Start Date

18-4-2018 10:30 AM

End Date

18-4-2018 11:45 AM

Disciplines

Ancient History, Greek and Roman through Late Antiquity | European History

Subjects

Slavery -- Greece -- History, Aristotle -- Influence, Aristotle. Politics -- Analysis

Abstract

The relationship between Aristotle’s theoretical discussion of slavery in Politics and the reality of slavery in ancient Athens is complex and multifaceted. In tandem with Politics, which was my main primary source, I also drew on multiple pieces of secondary scholarship on both Politics and slavery in Athens to compare the two presentations of slavery. Additionally, I drew on the works of Euripides and Solon. In particular, my paper focuses on the process of manumission, the lack of social mobility afforded to freed slaves, and how slaves were viewed generally. A comparison of these sources reveals that there are significant parallels between Aristotle’s theory of natural slavery presented in Politics and the practical expression of the institution of slavery in Athens. As a whole, these parallels served to make synonyms of the words ‘slave’ and ‘other.’

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Persistent Identifier

http://archives.pdx.edu/ds/psu/24771

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Apr 18th, 10:30 AM Apr 18th, 11:45 AM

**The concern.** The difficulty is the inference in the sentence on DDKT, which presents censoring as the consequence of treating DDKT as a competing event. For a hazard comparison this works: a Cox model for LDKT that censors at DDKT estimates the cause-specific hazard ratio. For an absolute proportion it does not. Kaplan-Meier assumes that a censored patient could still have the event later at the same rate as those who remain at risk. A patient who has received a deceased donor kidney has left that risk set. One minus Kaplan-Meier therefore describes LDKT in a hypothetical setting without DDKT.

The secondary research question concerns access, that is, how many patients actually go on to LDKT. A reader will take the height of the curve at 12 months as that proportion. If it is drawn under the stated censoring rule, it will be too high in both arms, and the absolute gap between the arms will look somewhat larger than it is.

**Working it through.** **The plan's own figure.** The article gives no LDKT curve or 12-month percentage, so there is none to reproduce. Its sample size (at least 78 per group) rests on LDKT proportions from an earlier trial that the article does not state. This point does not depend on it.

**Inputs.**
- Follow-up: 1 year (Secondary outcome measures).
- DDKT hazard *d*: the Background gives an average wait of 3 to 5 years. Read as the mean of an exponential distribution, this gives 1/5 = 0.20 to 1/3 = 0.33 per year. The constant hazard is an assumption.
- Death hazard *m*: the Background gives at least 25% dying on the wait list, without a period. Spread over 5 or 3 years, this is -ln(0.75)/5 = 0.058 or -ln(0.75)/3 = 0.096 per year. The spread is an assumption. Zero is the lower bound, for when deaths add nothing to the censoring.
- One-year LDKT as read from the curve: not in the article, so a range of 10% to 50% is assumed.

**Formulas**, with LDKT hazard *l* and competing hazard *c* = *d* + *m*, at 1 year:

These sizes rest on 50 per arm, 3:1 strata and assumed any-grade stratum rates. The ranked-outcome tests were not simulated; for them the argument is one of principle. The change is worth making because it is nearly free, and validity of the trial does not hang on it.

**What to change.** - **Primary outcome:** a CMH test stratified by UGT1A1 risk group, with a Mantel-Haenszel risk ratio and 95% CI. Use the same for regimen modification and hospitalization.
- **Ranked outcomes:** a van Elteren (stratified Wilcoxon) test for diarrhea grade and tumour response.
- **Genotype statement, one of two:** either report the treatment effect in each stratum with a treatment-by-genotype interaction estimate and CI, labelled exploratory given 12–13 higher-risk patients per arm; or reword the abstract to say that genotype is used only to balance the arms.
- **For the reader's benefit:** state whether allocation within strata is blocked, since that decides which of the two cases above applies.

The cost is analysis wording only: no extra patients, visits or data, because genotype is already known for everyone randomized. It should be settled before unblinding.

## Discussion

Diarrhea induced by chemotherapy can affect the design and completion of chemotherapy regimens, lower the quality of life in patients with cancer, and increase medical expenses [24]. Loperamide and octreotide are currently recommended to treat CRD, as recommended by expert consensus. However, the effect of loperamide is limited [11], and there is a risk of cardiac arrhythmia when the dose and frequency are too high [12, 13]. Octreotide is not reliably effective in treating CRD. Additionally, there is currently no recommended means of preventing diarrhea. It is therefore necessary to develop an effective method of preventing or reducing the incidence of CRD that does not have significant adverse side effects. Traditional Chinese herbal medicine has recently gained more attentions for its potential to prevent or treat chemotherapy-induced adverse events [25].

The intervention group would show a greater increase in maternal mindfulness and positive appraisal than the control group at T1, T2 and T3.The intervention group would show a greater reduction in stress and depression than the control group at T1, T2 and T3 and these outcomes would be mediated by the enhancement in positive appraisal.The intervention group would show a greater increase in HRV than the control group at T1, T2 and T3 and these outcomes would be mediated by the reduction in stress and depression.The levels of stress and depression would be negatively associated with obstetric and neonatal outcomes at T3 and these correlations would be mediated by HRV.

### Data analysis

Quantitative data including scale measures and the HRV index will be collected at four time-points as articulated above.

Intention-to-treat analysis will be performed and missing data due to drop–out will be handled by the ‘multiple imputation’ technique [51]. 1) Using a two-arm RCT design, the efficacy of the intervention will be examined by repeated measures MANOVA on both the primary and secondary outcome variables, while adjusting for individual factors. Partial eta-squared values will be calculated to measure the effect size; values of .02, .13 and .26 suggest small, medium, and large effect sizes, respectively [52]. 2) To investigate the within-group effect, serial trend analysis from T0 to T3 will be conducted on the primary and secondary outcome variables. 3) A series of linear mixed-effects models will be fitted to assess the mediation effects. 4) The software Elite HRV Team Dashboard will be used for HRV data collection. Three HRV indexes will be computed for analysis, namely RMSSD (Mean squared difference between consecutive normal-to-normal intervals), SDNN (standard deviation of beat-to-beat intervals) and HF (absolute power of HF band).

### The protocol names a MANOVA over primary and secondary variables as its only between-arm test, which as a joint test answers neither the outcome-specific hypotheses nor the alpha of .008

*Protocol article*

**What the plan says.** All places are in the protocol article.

Aristotle's Politics and Slavery in Ancient Athens

The relationship between Aristotle’s theoretical discussion of slavery in Politics and the reality of slavery in ancient Athens is complex and multifaceted. In tandem with Politics, which was my main primary source, I also drew on multiple pieces of secondary scholarship on both Politics and slavery in Athens to compare the two presentations of slavery. Additionally, I drew on the works of Euripides and Solon. In particular, my paper focuses on the process of manumission, the lack of social mobility afforded to freed slaves, and how slaves were viewed generally. A comparison of these sources reveals that there are significant parallels between Aristotle’s theory of natural slavery presented in Politics and the practical expression of the institution of slavery in Athens. As a whole, these parallels served to make synonyms of the words ‘slave’ and ‘other.’